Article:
Laugh or cry?: I just saw two teenagers pull into a driveway, both busy talking to (presumably) to other people on seperate cell phones. In the same car. Talk about minimizing actual human contact.

Carolyn Hax: I'm more worried about actual fender contact.


For Washington with buttinski soon-to-be Mother-in-law: Listen to the warning signs. If the boy ignores mothers insults now just wait until you have a baby or want to take a job in another state. Thinking mom is right over wife can be a big big issue.

Carolyn Hax: Speaking of actaul fender contact, I just realized I took it as MIL and husband, not MIL-to-be and fiance. Don't know what my brain was up to, I'm sorry.

Yes, absolutely, this is a big enough deal to warrant second thoughts about the marriage. Thanks for the save.


Washington, D.C.: Hi, Carolyn!

I'm unhappy. I'm considering counseling, but am unsure if I should tell my wife. I'm afraid that she'll think our marriage is part of the cause (it is), and I'm not sure I can have a constructive discussion now about that part of the whole shebang. I want to be able to discuss it, but right now I think I'll cave or shut down when the going gets tough.

So, is it OK to go to counseling and not tell your SO? We're still close, so I'll feel bad about trying to hide that I'm receiving help. In our case, not volunteering info seems like lying. So, I'm torn.

What to do?

Carolyn Hax: I don't think it's okay to go without telling her. Just respond to her questions with the constructive part of the truth, that the reason you're going to counseling is to understand why you're unhappy, and that you can't explain to her what you can't even explain to yourself yet.

Obviously this is going to be hard for her to hear--and it's going to saddle her with a sense of doom she might not have if you kept her in the dark. But it just seems to me that when she learns you've secretly gone to counseling--which she will, inevitably, at some point--you'll plant the what-else-is-he-hiding-from-me vine, which is then almost impossible to uproot.


Dating while separated: One other option may be the friends are worried about legal problems. If the couple doesn't have a legal separation agreement and her husband is a jerk (which I assume the friends would know), her dating could complicate the divorce. If he can say "adultery" it can make things ugly, even if the marriage is over "except for the paper."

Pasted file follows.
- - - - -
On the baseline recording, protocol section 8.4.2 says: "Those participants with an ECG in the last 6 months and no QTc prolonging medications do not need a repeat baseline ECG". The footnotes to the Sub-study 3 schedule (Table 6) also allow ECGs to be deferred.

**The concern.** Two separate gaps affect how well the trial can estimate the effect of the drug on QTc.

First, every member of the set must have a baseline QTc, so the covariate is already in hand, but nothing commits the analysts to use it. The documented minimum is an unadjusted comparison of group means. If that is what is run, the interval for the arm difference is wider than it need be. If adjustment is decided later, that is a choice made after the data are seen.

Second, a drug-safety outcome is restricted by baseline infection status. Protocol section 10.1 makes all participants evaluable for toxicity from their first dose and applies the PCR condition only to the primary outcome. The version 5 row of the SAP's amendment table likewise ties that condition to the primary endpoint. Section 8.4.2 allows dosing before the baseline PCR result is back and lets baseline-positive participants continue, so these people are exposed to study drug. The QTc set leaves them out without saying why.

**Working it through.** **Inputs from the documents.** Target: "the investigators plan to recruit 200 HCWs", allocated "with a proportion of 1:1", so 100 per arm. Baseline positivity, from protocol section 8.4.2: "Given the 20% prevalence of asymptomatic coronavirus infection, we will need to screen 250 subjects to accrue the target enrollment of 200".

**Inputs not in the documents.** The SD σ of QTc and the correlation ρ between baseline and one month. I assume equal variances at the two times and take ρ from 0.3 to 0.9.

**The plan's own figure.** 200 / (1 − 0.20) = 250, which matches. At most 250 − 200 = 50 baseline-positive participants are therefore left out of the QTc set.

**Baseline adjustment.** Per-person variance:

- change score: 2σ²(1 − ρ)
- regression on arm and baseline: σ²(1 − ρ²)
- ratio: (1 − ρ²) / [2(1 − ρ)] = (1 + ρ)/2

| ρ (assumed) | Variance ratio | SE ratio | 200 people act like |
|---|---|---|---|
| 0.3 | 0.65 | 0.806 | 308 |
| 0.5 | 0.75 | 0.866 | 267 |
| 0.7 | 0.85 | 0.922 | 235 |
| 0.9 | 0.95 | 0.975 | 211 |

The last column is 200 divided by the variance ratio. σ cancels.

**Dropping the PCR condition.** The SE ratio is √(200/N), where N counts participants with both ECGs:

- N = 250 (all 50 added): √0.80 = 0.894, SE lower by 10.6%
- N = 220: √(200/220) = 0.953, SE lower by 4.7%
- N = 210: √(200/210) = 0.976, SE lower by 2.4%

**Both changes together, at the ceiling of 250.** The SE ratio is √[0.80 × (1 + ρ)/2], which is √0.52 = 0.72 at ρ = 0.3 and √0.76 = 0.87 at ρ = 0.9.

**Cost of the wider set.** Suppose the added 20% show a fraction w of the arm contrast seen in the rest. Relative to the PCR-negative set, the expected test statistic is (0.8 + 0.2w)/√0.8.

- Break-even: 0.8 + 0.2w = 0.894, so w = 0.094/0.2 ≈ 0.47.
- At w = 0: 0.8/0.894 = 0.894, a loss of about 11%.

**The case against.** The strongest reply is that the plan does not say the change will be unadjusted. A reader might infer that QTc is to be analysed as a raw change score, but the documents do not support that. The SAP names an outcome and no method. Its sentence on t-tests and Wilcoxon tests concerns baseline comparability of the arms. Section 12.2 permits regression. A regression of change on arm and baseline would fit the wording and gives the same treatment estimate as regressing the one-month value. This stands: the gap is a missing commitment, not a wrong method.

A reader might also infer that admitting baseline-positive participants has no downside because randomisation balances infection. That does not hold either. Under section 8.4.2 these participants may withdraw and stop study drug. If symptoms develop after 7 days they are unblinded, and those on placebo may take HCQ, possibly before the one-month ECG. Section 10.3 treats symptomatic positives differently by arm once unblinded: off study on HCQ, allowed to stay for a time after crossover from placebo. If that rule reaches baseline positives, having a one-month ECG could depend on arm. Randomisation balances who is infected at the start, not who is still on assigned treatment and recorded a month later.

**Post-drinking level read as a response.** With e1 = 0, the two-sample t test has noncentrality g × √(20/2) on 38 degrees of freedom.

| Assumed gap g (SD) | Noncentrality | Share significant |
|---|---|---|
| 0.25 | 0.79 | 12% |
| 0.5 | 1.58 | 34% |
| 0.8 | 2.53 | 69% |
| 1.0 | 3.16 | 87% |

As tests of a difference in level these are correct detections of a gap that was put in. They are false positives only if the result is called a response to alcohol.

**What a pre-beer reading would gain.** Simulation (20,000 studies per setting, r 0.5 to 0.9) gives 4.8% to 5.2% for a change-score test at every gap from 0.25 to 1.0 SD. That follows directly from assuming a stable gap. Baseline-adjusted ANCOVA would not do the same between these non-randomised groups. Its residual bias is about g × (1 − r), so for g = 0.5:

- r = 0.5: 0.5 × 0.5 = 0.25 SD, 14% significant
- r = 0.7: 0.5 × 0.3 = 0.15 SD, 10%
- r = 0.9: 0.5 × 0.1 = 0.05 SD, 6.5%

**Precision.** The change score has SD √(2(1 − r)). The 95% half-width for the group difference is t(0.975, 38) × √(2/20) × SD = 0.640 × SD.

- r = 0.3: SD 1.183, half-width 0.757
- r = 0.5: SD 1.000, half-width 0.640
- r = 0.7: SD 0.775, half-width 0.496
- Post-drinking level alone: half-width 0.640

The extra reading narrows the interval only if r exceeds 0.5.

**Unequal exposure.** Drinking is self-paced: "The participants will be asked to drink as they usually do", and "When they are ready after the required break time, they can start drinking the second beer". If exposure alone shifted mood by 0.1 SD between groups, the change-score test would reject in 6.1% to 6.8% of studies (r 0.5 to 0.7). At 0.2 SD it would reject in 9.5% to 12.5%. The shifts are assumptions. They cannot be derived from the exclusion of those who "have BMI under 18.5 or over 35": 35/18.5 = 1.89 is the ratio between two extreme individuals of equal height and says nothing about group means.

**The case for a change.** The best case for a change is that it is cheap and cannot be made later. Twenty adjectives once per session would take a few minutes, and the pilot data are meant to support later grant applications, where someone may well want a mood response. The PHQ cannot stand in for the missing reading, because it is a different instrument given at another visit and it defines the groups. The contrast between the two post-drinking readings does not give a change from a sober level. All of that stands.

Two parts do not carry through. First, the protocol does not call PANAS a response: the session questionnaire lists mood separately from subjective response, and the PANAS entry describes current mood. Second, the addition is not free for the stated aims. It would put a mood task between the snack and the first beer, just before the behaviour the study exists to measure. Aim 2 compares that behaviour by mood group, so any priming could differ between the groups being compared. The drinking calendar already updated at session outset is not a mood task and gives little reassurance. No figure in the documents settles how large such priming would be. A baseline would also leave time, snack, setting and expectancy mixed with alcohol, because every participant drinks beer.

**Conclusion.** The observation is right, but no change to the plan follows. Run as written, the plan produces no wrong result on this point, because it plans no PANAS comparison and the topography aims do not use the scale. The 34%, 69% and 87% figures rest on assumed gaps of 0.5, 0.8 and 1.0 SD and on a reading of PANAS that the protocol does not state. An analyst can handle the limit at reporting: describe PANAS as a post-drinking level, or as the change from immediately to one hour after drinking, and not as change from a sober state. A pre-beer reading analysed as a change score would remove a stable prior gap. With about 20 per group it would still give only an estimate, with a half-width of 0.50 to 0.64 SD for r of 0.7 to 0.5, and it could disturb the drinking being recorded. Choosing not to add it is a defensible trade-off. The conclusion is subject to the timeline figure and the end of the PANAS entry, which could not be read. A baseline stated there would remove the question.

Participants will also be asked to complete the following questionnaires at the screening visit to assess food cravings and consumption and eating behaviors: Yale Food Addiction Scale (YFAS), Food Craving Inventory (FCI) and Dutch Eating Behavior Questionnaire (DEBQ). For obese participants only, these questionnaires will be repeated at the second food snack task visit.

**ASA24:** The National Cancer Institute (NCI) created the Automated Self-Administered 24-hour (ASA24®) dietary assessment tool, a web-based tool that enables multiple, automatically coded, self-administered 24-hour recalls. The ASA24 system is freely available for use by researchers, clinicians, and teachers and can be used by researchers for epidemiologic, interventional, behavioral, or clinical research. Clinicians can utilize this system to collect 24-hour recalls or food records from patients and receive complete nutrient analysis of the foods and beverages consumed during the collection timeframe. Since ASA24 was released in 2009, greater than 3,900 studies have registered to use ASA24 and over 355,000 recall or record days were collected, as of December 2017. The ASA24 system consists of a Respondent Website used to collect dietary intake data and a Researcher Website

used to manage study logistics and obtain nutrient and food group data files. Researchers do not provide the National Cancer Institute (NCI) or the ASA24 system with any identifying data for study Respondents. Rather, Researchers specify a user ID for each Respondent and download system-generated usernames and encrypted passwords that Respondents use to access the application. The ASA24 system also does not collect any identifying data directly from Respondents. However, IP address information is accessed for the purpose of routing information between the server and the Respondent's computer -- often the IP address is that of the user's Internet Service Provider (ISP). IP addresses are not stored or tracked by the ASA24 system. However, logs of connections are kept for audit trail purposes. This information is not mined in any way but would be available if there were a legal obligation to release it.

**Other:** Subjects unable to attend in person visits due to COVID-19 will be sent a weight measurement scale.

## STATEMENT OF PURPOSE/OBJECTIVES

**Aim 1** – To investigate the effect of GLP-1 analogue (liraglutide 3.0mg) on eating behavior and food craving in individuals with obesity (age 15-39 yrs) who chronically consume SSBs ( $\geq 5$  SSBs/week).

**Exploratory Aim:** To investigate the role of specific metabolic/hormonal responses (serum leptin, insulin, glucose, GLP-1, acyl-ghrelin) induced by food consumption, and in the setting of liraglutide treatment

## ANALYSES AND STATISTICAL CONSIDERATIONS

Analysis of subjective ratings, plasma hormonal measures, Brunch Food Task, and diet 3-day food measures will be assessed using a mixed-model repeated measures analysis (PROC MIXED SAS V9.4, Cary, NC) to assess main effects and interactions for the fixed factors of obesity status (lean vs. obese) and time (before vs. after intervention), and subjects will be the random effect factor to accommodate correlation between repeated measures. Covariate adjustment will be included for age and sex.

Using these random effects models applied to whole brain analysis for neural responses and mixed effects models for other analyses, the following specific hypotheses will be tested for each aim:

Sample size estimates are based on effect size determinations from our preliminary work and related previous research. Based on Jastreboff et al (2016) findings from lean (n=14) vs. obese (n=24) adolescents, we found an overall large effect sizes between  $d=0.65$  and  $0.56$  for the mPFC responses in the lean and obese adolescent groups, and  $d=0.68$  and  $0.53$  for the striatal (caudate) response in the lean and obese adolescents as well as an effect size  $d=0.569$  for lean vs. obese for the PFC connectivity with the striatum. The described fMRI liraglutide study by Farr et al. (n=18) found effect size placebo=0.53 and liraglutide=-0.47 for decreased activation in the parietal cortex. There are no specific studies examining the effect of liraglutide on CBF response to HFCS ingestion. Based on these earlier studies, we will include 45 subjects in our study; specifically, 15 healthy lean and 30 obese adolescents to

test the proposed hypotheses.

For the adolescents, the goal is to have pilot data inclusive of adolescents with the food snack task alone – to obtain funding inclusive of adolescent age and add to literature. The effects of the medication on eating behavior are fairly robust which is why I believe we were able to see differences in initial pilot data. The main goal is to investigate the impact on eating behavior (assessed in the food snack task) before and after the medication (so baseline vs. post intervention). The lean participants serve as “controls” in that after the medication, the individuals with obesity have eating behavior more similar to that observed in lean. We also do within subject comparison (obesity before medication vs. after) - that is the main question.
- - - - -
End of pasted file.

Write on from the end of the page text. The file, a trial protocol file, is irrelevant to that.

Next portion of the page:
Carolyn Hax: She said "it's just a matter of waiting for the papers to come through." To me that means they've signed and filed everything they need to sign and file, and it's a matter of its getting a judge's okay.

If it is as you suggest, and the friends see a loophole her STB-ex could exploit to hurt her, I think it's incumbent upon them to say something specific to that effect. Or even general, like, "Don't give X the ammunition."


Alexandria, Va.: I hope you can get to my question today because it is eating me up inside. Ever since I moved away from home after college I have fallen further away from my family at no fault of my own. I always call and send cards and visit but finally realized it wasn't being reciprocated so I stopped for a few months and surprisingly my own mother hasn't called me for three years. I even found out from a friend that lives back home that my brother is expecting his first child and I have not even been told and I can't help but feel isolated and alone, even my own upcoming wedding. I am starting to realize that my small town family wants nothing to do with this educated city gal that makes a great living. Should I just move on with my life and my soon to be new family? Any suggestions would be helpful as I am so dejected from trying all these years.

Carolyn Hax: Two things I'd suggest: going home to talk to your mom face-to-face about this, and counseling. Not just because this is a lot for one person to process alone, but also because a good family therapist can help you explore your family Stuff and start to recognize what the dynamic is all about, and therefore why your overtures don't get reciprocated. It can also help you understand how much of it you carry around with you, and how to approach it with your new family.


Texas: Online only pleae!

At what point does greiving become self indulgence? I know that question will make me sound like a huge jerk and I am willing to accept that. My wife's father died about 20 months ago. She is having a rough time with father's day coming up. She recently announced that she wasn't going to set foot in the grocery store or the mall until after Father's Day. It's starting to feel like she is wallowing in self pity rather than trying to move on. How do I deal with this?